From his belt, the Auror took a mirror, tapped it once, and then said, "This is Junior Auror Arjun Altunay, I'm calling in code RJ-L20 on cell three."

"Code RJ-L20?" the mirror said in surprised tones. There was a sound of pages being flipped, then, "You want to be relieved because a prisoner is attempting psychological warfare and succeeding?"

(Amelia Bones really is quite intelligent.)

"What'd the prisoner say to you?" said the mirror.

(This question is not part of procedure RJ-L20, but unfortunately Amelia Bones has failed to include an explicit instruction that the commanding officer should not ask.)

"He's -" said the Auror, and glanced back at the cell. The Defense Professor was now leaning in back in his chair, looking quite relaxed. "He was staring at me! And humming! "

There was a pause.

The mirror spoke again. "And you're calling in an RJ-L20 over that? You're sure you're not just trying to get out of watching him?"

(Amelia Bones is surrounded by idiots.)

"You don't understand!" yelled Auror Altunay. "It's really awful humming!"
If you read and liked the actual Harry Potter books, I recommend reading the fic. It was written extremely well.
daisy: If the UK is worse than the present #5 in the world in terms of GDP come July 1st 2018 I will dye my hair pink.

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Linkman
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Re: What is your favourite passage of a book?

Post by Linkman » Thu Aug 13, 2015 11:38 am

Hawkesni, did you read all of that? A single chapter looks like it might rival one of Rowling's books in length.
"everytime I try to draw xen I end up drawing a kangaroo smoking a cigar while chainsawing a tree" - Deoxy
"I can't believe I'm the only person who voted Stallone. His appeal lies in watching is movies again and again just to hear what the hell he's talking about." - Kilteh

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Pkdragon
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Re: What is your favourite passage of a book?

Post by Pkdragon » Thu Aug 13, 2015 12:14 pm

+1 vote for galt
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That, and watching Euros squirm.

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Re: What is your favourite passage of a book?

Post by Linkman » Thu Aug 13, 2015 12:50 pm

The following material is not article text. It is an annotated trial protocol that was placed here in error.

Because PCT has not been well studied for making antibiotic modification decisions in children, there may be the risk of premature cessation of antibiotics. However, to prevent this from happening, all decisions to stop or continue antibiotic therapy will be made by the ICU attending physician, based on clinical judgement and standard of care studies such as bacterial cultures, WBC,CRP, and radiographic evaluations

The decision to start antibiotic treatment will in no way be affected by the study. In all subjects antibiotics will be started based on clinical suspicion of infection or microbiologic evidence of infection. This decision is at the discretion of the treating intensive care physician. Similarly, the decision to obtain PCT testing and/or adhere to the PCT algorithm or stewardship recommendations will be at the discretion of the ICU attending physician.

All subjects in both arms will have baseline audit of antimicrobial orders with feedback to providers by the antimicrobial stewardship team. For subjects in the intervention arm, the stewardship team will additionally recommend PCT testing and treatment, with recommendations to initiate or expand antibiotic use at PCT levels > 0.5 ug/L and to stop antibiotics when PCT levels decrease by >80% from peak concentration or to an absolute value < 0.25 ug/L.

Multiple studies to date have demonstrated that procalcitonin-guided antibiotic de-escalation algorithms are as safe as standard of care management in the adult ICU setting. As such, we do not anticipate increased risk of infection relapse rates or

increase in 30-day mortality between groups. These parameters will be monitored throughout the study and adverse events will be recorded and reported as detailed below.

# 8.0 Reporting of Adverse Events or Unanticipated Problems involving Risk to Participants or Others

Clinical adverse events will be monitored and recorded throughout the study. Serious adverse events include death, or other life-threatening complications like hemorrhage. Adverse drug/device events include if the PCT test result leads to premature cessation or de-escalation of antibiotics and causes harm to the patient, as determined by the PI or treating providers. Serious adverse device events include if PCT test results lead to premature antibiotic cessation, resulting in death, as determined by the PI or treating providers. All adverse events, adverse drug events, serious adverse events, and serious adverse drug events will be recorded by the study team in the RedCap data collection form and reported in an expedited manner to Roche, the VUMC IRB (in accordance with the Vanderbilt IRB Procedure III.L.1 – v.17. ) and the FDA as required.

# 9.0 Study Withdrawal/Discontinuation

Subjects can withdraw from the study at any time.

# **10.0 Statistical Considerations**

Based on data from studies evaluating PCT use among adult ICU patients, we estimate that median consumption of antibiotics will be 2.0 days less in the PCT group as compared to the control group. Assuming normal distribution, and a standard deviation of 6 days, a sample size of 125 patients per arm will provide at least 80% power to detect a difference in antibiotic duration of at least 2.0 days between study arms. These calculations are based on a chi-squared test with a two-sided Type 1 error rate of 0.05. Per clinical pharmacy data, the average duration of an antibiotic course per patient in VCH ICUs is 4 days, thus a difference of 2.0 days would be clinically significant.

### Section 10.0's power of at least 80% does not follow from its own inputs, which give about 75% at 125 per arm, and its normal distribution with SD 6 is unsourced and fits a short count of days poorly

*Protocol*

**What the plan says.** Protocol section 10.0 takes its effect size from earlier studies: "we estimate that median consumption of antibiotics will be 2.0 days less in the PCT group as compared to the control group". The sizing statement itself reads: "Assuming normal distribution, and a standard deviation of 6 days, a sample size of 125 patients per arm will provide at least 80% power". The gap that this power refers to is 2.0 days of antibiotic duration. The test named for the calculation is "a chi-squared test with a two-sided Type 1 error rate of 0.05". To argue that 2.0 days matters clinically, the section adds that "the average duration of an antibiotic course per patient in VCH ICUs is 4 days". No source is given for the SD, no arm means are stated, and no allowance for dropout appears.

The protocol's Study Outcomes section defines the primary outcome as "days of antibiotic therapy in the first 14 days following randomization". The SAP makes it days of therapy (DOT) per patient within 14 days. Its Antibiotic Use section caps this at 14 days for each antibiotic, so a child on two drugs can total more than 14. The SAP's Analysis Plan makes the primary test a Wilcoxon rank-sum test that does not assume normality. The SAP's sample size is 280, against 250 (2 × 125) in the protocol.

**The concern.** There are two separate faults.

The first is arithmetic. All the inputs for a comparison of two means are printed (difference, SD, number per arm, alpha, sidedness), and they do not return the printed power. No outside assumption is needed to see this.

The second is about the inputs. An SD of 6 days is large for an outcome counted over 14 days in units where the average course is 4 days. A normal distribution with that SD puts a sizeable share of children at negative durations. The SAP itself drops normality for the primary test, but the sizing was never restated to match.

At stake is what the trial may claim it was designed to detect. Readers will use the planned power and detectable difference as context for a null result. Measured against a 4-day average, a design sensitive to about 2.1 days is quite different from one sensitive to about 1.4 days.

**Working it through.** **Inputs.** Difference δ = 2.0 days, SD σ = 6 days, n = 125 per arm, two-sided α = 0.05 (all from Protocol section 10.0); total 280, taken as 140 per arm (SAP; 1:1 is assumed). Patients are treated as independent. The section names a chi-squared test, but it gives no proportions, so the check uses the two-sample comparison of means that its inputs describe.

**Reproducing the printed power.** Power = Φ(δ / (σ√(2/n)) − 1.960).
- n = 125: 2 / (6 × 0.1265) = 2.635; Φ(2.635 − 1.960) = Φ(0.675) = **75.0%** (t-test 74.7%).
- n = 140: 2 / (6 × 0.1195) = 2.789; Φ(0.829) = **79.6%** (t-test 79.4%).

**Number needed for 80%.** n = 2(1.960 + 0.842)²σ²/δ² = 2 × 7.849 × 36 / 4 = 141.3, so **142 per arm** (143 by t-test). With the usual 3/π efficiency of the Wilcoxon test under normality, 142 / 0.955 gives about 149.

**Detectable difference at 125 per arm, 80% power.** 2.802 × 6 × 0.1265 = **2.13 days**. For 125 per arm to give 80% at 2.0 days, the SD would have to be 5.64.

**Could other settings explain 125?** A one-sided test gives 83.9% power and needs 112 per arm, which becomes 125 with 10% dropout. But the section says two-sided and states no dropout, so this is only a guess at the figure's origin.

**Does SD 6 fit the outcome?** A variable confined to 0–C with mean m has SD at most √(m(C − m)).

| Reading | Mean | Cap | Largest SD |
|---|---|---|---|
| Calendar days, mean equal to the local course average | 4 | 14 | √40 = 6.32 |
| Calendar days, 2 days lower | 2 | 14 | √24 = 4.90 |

“It isn’t everyday that we want to see a syrupy Van Gogh or hear a piquant fugue by Bach, or make love to a succulent woman, but every day we want to eat; hunger is the recurring desire, the only recurring desire, for sight, sound, sex and power all come to an end, but hunger goes on, and while one might weary of Ravel for ever, one could only ever weary of ravioli for, at most, a day.”
― Luis Fernando Verissimo, The Club of Angels
"everytime I try to draw xen I end up drawing a kangaroo smoking a cigar while chainsawing a tree" - Deoxy
"I can't believe I'm the only person who voted Stallone. His appeal lies in watching is movies again and again just to hear what the hell he's talking about." - Kilteh

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hawkesnightmare
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Re: What is your favourite passage of a book?

Post by hawkesnightmare » Fri Aug 14, 2015 6:53 am

Linkman wrote:Hawkesni, did you read all of that? A single chapter looks like it might rival one of Rowling's books in length.
I have read the entire fanfic four times over. It's that good. The way he has his paragraph construction makes it look longer than it actually is. If I was really picky, I could probably condense a few paragraphs per chapter, which would cut down on white space and reduce page count.
daisy: If the UK is worse than the present #5 in the world in terms of GDP come July 1st 2018 I will dye my hair pink.

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DieselPheonix

Re: What is your favourite passage of a book?

Post by DieselPheonix » Fri Aug 21, 2015 5:06 am

I was reminded of this topic recently and might have had an argument about it. What is the criteria that constitutues a worthwhile passage, what makes it worthwhile? The argument was about memes, of course, but this question was brought to bear by my lack of evidence when it came to deliberations.

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hawkesnightmare
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Re: What is your favourite passage of a book?

Post by hawkesnightmare » Fri Aug 21, 2015 7:10 am

It seems that what makes a worthwhile passage is its profoundness. Whether it be profoundly silly, profoundly well written, or profoundly profound. Profound.
daisy: If the UK is worse than the present #5 in the world in terms of GDP come July 1st 2018 I will dye my hair pink.

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Linkman